I agree with him and, in listening to his words, I could see how that might be challenging in so many ways rather than supportive. As he says it requires a choice about how to act rather than how to be. A choice often involves what you should, could, must or ought to do.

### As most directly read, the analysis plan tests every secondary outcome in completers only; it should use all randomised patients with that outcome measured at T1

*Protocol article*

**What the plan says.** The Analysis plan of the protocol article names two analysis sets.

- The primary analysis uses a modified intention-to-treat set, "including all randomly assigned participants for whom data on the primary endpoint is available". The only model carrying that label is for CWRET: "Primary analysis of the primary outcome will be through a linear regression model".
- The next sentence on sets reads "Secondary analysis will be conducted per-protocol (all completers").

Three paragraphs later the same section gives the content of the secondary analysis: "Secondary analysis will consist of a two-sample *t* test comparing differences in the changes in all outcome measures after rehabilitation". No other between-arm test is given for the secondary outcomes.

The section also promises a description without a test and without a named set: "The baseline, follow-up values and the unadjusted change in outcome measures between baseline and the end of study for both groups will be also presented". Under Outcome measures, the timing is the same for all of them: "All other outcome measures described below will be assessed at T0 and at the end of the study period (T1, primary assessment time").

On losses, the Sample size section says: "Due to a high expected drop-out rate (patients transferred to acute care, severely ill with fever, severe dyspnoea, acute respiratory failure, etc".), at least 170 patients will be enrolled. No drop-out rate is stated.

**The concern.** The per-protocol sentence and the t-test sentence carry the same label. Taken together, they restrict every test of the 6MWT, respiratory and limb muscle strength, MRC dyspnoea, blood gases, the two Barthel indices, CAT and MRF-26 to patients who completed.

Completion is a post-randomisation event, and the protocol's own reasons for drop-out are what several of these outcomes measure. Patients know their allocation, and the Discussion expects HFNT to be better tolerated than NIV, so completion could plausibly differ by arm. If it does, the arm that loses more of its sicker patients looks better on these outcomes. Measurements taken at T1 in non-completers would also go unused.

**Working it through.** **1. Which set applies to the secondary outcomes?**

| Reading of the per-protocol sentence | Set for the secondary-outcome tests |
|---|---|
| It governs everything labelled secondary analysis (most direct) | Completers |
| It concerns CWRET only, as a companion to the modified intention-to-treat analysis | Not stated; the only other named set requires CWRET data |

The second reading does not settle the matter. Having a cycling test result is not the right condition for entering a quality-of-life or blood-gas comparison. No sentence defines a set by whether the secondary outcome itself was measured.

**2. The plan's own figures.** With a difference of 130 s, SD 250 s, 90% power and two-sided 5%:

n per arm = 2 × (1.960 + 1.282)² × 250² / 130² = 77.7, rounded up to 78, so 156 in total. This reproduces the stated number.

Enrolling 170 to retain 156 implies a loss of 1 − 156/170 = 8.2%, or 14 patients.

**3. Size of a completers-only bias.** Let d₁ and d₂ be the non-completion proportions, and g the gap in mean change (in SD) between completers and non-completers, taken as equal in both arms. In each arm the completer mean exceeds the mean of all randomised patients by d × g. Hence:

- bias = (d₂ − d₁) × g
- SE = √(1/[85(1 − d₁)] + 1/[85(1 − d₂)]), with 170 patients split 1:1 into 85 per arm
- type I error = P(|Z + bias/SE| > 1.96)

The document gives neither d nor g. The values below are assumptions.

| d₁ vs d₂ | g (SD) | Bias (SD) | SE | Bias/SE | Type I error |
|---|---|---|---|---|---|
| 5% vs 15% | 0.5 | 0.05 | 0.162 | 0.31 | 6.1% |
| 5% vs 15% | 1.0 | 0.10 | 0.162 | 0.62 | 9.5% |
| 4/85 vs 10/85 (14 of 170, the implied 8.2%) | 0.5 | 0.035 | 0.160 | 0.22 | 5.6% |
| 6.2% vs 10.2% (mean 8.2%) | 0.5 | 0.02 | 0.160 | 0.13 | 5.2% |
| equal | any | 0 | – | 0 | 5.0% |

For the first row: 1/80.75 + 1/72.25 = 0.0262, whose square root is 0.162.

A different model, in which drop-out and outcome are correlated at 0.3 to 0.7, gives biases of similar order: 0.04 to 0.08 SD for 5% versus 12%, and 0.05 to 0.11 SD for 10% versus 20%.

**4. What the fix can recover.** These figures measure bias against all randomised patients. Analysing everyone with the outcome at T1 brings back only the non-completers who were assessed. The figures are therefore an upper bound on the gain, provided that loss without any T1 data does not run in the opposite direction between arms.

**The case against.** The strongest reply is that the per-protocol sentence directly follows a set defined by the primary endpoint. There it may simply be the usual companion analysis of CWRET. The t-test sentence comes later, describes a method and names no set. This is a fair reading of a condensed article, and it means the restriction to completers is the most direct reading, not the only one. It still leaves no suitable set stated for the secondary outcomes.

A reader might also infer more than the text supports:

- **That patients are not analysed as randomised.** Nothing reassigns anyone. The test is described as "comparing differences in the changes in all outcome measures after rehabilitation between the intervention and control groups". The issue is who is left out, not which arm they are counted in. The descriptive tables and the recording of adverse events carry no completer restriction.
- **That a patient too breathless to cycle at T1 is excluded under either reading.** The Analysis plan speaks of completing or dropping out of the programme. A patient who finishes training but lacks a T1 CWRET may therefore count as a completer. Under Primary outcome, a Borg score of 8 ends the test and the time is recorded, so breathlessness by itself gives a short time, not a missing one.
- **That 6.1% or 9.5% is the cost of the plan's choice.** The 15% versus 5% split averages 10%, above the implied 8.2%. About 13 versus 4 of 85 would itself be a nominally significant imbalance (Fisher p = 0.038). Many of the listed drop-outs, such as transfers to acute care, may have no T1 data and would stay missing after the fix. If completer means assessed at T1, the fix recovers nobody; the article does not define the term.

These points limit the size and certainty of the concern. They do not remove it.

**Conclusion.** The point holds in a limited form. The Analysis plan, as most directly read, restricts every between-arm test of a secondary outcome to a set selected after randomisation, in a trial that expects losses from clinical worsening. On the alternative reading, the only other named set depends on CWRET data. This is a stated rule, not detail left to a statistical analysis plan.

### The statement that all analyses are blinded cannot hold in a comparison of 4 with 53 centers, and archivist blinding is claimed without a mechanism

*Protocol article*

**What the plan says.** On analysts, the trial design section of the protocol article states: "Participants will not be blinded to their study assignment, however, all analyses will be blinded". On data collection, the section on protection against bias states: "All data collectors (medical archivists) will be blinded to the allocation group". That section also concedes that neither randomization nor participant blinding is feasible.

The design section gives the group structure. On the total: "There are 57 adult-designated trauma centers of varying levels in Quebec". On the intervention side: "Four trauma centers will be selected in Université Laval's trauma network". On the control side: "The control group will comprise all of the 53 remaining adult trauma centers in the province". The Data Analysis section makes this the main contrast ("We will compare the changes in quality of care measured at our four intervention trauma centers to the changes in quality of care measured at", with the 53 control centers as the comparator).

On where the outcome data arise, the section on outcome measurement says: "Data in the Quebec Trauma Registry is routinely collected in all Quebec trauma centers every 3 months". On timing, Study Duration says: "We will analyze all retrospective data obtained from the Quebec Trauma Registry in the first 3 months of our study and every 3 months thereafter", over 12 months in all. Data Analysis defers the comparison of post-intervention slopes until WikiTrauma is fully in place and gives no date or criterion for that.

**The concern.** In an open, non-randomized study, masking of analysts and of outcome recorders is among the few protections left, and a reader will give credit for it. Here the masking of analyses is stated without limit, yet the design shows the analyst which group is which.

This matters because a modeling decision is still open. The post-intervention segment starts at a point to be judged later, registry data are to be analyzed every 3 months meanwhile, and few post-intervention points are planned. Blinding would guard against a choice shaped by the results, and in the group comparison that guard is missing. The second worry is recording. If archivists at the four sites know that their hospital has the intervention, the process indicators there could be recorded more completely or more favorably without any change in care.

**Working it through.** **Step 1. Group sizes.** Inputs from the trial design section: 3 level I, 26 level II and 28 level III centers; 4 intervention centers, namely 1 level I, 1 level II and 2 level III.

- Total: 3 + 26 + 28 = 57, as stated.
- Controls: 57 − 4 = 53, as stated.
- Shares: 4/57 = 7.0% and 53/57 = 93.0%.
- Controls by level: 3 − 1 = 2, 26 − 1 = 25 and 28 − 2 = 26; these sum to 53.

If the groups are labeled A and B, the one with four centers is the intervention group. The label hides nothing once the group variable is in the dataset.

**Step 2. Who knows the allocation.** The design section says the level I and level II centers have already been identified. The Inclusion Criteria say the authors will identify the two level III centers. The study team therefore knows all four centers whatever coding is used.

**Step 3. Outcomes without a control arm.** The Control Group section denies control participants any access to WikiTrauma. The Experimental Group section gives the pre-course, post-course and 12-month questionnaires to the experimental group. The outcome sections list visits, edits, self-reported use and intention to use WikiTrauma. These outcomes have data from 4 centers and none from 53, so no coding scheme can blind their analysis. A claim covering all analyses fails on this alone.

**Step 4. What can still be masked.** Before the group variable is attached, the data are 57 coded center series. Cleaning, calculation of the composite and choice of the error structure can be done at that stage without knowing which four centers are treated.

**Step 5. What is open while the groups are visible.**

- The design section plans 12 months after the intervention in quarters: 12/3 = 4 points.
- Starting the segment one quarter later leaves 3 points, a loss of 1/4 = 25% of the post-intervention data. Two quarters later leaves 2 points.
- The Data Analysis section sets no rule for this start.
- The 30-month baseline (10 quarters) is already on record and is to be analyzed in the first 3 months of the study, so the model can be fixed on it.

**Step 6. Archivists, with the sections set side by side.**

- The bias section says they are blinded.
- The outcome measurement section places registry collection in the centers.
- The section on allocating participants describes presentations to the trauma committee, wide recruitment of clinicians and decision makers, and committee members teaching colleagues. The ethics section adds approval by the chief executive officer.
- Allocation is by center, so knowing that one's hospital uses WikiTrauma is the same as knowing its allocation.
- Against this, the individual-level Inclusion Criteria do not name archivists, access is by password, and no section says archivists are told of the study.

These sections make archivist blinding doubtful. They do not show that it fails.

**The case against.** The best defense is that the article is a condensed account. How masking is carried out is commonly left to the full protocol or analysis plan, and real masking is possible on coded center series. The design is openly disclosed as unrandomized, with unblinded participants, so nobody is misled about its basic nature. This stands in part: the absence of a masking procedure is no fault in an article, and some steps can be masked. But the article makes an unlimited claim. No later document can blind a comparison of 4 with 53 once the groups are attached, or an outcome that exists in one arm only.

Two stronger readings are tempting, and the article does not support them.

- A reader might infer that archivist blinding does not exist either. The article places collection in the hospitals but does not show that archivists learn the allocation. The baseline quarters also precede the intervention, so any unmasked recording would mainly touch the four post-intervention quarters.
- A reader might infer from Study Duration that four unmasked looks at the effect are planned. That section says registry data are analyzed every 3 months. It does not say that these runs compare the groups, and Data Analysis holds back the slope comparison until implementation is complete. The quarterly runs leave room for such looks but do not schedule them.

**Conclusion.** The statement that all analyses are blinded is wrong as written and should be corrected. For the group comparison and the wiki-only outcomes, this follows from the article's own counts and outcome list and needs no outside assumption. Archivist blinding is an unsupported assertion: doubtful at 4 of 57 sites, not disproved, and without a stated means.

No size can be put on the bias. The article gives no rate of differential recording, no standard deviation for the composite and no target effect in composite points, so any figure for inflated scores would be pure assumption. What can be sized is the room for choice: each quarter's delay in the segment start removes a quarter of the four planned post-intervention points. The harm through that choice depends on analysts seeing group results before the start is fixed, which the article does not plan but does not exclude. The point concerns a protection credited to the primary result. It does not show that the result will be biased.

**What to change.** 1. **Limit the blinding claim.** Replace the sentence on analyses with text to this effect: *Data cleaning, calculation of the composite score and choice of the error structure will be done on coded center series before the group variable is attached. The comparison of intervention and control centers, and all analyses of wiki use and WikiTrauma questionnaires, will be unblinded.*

Most of us want to be harmless. We try to avoid offending others and often find ourselves doing so in spite of that. We may be silent, not wanting to upset another, forgetting that if they are upset, they are simply being set up to learn something. As John says, that means we create a set of rules and regulations and apply them. These are the moral laws usually and may become the law itself. However, there will always be the exception to prove the rule – and then what happens?